To some people it may seem strange to want to have dinner where you work, as if you didn’t already spend enough time there. But to me it’s an important thing to do.
See, I never would have eaten at the last restaurant I worked and even talked my wife out of bringing her parents there to eat. The reasons were varied, but it told me alot about where I worked and why I needed to change jobs.
But where I work now is a far different story. When friends and family come to visit I want them to come and eat where I work, because the food is really good and is a good value as well.
Some of the dishes I want to try tonight come off my station, because I’ve never had the whole dish and I want to taste how the whole dish works when put together, even though I’ve tasted time and again each individual component. Two such dishes are the duck crepes and the sweetbread dish. I never get tired of making either, especially the sweetbread dish, which gets served with a puff pastry bouche, sauteed mushrooms, pearl onions and asparagus and is sauced with a sherry veal jus. It’s fucking delicious and it’s hard for me to understand why we don’t sell more of this dish, other than people are grossed out by it (but that’s another post). The crepes are two crepes filled with duck confit and butternut squash, sauced with pistachio cream sauce (the only cream sauce we use) and topped with black currant compote.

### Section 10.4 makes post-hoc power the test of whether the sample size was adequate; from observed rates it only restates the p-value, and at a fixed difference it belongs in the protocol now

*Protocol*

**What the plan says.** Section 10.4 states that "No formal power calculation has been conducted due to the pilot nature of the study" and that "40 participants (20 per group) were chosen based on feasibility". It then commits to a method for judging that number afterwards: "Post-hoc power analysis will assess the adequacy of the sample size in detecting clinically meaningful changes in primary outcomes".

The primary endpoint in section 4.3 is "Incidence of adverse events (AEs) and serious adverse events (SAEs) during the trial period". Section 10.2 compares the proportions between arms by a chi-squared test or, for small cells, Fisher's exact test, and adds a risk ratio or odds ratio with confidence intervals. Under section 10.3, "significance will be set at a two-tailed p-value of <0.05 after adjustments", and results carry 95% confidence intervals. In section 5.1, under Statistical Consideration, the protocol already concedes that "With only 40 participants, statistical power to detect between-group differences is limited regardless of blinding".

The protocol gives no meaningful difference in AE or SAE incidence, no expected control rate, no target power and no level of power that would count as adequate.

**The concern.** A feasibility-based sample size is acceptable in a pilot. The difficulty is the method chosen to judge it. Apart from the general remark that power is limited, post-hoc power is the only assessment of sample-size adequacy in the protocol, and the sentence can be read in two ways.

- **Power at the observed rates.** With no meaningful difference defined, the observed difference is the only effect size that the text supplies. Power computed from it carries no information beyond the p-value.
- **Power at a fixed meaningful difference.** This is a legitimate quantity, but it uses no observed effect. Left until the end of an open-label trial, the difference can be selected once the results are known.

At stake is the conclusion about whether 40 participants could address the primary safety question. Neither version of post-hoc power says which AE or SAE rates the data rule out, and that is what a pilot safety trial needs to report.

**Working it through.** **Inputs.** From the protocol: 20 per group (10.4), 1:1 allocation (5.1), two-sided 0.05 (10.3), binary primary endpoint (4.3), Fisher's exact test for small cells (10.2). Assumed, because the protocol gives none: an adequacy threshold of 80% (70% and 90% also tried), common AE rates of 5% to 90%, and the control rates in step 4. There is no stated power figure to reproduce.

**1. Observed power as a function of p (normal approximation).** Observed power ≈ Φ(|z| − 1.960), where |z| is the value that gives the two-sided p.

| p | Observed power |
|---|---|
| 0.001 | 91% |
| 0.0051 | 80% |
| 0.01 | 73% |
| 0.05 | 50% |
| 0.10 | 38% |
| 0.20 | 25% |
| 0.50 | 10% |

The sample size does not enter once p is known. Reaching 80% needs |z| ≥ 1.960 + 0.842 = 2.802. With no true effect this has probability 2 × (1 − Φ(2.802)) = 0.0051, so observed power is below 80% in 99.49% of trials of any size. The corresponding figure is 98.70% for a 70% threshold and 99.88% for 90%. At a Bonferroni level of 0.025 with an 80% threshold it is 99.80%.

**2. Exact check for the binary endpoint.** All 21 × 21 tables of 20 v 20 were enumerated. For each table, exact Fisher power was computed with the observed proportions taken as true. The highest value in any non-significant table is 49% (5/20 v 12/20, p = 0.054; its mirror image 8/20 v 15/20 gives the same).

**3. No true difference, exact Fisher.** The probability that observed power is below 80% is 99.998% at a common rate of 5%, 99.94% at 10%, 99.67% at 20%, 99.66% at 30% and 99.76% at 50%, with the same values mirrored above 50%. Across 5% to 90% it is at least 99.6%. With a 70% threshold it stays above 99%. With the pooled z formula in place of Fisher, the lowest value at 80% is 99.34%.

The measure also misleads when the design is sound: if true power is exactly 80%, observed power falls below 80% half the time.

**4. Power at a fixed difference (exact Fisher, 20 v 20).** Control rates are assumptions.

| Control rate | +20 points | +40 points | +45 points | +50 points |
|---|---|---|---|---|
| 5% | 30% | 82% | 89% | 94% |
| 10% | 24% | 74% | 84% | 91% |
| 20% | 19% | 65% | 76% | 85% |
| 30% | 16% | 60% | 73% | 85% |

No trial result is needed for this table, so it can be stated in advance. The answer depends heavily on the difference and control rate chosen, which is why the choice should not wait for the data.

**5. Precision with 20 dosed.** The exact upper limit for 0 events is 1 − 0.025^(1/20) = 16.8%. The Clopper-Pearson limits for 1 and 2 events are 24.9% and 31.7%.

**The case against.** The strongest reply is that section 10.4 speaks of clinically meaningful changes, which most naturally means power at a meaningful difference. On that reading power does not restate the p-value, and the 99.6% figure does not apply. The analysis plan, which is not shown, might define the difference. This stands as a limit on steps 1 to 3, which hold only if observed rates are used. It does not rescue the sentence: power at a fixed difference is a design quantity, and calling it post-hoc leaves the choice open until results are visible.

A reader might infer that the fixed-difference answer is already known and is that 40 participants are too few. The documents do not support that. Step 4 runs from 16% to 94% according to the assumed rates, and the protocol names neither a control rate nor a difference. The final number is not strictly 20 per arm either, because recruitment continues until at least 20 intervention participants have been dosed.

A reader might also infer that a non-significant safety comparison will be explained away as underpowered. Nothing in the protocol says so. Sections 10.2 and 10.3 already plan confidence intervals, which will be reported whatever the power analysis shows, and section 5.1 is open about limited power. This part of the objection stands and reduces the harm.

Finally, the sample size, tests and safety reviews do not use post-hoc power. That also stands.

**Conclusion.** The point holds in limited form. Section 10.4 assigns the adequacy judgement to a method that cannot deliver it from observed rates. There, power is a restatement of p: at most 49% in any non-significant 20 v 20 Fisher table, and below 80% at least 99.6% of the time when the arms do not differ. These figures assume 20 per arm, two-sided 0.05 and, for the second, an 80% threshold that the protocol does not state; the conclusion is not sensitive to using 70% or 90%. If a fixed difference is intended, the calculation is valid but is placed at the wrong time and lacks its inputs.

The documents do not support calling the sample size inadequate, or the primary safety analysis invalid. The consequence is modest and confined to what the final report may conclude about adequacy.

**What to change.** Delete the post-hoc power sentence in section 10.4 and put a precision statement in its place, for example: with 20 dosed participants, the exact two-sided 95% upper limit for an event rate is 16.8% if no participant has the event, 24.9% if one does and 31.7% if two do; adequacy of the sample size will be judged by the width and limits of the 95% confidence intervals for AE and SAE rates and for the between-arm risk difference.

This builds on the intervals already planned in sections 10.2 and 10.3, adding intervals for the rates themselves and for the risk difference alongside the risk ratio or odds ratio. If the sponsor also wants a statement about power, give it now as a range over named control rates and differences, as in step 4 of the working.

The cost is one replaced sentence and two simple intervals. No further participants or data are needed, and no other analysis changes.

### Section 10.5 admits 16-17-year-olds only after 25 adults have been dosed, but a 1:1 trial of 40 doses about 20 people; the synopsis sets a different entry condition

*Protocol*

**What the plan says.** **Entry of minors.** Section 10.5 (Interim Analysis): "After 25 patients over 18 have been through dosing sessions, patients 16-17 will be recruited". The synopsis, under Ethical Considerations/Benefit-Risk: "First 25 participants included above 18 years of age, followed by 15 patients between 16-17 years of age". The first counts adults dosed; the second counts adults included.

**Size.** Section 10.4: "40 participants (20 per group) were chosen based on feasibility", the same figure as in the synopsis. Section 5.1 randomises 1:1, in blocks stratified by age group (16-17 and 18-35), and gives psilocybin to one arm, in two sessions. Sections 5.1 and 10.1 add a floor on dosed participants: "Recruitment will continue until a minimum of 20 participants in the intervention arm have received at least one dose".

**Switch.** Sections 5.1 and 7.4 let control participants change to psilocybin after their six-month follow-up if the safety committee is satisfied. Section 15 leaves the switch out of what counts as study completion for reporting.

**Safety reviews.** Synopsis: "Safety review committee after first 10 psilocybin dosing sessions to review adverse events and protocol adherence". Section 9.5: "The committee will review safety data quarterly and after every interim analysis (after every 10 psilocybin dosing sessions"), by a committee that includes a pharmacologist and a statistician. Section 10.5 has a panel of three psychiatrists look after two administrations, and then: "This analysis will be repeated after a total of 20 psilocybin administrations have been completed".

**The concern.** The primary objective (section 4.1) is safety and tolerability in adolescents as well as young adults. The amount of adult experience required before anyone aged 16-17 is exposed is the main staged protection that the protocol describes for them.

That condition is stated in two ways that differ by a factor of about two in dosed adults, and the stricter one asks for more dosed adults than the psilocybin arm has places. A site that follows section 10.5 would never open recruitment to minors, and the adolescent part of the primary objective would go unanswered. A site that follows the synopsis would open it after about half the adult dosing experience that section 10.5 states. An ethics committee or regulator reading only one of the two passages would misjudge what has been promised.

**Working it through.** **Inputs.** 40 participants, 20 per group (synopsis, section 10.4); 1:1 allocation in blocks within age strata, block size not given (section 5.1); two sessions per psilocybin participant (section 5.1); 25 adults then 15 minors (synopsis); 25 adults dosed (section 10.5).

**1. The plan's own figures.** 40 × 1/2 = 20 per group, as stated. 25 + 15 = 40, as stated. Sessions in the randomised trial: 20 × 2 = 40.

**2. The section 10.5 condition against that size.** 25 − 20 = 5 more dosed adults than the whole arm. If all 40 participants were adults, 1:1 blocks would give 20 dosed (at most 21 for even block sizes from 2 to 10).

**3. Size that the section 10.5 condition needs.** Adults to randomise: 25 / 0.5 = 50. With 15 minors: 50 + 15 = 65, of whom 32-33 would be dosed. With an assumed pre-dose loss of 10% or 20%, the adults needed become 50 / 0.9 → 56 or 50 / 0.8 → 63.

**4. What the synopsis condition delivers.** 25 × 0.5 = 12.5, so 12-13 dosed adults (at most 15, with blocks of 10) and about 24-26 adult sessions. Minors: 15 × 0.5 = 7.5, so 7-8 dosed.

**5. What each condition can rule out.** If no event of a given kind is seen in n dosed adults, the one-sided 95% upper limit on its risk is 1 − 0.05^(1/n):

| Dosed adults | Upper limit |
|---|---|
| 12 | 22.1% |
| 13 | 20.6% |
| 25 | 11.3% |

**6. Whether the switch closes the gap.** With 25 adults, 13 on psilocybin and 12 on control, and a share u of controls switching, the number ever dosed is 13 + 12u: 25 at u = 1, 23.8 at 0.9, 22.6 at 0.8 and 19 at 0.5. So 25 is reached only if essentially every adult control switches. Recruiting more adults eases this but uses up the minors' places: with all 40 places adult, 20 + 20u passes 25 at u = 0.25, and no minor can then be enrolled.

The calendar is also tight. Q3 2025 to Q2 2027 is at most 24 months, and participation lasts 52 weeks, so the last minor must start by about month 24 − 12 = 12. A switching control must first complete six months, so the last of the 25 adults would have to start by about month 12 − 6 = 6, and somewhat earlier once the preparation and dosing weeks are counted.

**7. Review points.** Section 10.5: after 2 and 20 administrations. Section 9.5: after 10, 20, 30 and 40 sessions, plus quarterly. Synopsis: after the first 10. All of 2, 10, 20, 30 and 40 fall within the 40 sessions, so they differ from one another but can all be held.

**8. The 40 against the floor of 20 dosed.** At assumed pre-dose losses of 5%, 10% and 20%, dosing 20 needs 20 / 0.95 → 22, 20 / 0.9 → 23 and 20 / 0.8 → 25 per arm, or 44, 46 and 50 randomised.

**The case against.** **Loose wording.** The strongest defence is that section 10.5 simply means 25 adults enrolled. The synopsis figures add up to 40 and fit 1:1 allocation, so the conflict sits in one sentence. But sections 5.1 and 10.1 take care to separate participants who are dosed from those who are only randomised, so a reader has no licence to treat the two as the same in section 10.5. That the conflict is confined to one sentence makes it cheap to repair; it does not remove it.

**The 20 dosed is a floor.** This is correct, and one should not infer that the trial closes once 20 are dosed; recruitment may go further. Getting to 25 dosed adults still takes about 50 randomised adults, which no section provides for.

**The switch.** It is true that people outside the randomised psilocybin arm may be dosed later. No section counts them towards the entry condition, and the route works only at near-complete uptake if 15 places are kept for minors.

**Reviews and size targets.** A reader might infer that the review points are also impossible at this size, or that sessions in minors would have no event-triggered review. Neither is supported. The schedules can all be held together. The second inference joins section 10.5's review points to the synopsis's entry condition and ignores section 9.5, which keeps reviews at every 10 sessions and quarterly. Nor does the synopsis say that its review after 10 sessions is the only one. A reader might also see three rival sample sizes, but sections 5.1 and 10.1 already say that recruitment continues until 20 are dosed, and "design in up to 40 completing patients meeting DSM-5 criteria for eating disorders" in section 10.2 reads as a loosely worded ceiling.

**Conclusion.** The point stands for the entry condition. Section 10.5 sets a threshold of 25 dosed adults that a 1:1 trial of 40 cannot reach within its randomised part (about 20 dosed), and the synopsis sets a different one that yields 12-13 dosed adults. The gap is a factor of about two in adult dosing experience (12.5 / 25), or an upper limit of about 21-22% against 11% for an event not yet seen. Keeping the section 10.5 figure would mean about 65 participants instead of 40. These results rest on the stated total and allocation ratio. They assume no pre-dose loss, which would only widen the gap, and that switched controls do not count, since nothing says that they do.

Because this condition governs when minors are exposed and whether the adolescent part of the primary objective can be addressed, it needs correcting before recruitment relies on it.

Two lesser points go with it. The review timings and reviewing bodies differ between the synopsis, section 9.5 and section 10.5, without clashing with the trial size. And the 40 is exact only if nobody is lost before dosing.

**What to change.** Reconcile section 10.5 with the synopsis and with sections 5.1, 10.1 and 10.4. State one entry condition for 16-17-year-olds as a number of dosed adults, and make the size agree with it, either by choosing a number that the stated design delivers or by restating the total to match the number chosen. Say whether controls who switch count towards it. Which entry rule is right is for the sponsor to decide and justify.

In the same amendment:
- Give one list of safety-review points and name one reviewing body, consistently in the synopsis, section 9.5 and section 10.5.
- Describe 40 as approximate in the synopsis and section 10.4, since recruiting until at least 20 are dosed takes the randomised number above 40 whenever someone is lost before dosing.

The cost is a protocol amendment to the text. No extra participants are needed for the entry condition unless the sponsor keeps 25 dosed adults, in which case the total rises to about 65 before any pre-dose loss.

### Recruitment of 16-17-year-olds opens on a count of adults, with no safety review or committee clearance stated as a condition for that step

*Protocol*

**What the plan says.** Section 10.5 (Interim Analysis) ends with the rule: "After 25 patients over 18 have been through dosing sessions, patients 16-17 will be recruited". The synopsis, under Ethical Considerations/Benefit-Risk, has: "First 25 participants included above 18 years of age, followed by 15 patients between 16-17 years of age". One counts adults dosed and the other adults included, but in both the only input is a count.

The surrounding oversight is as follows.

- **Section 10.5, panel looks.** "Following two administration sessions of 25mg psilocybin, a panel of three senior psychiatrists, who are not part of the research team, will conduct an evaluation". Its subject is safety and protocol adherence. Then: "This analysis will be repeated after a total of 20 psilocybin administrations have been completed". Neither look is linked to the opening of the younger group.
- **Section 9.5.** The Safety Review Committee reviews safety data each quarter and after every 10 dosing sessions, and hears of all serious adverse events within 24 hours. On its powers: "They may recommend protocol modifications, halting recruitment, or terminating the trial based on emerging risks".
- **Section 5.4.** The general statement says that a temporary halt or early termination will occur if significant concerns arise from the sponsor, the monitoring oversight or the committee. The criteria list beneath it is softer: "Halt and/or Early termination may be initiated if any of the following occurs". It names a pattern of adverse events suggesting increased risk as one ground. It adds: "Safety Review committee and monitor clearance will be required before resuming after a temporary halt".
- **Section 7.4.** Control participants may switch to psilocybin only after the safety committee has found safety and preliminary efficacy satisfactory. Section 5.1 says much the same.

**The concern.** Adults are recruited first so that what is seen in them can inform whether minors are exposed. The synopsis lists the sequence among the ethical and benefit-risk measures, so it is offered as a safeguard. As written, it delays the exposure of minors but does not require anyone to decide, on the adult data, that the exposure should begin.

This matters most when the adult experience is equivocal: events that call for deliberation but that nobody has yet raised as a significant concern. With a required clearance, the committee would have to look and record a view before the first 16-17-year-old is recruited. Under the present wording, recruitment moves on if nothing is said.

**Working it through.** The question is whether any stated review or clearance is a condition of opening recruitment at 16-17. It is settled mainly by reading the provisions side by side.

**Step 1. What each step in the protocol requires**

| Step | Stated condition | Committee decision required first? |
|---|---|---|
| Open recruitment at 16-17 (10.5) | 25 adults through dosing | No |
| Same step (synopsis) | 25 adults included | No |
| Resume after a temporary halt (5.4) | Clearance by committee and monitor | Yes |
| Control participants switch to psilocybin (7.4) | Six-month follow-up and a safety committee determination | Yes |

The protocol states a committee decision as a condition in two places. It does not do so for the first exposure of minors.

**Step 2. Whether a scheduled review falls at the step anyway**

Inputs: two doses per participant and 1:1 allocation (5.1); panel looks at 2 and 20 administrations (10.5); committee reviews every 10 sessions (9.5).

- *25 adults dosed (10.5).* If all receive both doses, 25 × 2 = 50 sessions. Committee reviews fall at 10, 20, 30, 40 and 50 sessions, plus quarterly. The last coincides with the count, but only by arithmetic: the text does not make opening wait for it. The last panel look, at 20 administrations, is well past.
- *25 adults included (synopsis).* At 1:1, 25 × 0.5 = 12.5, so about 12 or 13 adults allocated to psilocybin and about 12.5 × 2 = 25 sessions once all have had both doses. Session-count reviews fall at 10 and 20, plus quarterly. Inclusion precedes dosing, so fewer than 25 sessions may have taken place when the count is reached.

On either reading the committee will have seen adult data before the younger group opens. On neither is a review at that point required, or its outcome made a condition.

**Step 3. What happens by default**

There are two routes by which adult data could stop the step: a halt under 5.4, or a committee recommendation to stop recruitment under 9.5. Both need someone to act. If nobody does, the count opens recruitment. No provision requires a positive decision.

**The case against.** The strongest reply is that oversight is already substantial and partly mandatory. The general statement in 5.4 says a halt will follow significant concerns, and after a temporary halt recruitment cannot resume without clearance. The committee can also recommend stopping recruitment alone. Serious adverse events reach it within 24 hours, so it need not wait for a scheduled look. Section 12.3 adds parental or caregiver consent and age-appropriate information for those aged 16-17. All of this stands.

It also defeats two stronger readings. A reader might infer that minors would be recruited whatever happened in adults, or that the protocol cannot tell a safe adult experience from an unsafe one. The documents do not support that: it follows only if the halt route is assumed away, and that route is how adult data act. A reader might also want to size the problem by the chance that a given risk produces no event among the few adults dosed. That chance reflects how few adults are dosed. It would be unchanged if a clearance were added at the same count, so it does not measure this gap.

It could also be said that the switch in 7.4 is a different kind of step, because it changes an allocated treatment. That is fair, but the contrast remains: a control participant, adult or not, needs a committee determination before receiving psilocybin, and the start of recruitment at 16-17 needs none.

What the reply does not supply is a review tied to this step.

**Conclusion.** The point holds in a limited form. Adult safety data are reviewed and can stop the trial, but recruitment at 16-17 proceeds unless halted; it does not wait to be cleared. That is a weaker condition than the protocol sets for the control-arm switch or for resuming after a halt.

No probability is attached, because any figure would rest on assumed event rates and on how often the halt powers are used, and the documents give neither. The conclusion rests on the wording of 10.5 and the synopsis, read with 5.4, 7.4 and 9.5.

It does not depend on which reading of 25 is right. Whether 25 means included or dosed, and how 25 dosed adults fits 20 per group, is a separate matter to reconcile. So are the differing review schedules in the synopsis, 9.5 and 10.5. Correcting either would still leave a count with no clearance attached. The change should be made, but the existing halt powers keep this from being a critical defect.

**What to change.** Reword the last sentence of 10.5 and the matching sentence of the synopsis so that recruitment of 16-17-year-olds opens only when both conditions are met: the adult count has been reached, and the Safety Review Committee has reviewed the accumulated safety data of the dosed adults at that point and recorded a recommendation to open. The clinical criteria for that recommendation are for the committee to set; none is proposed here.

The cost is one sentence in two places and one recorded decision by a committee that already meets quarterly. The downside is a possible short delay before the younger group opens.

The only slight bummer in all of this is that Erin’s pregnancy diet excludes some pretty tasty things, like bleu/raw/soft cheeses, charcuterie items as well as a few others, which just proves to me why I’m happy to be a man. I’m happy not to have to modify my diet and am not so sure I could ever really exclude certain things, though I guess if I had to I could.
When I told my chef that we were coming to eat he was happy to hear it, as he should be. Based on my own experience I would be wary of any employee who didn’t want to eat where they work. Being on the other side of the pass and eating as customers do can give the cook a better understanding of what we do and maybe how to improve our performance.
In different and mildly entertaining news, Greg Cox, the restaurant critic for Raleigh’s News & Observer, released his list of Top 25 restaurants for the past year and my old restaurant makes its first appearance ever, calling into massive question the legitamacy of such lists. Excluding all the other problems this restaurant may have, how does a restaurant still serving a summer menu in January make anyone’s top anything list (unless it’s top places not to eat for lack of seasonability).
I just went to their website and here’s just one menu item:
A smooth and creamy risotto of asparagus and lemon. A perfect summery scent. 12.95
If the last time time he ate there was June then that’s fine, but he should have done some research before publishing such a list. I wonder if Greg Cox is aware that they lost their chef in June and the menu hasn’t changed since, because there is no chef? Which would necessitate another review in my humble opinion.
At any rate, this just further proves to me that critics know fuck-all and merely push whatever agenda they have on a relatively unassuming public, or maybe a public that wants/needs to be told what to think/do.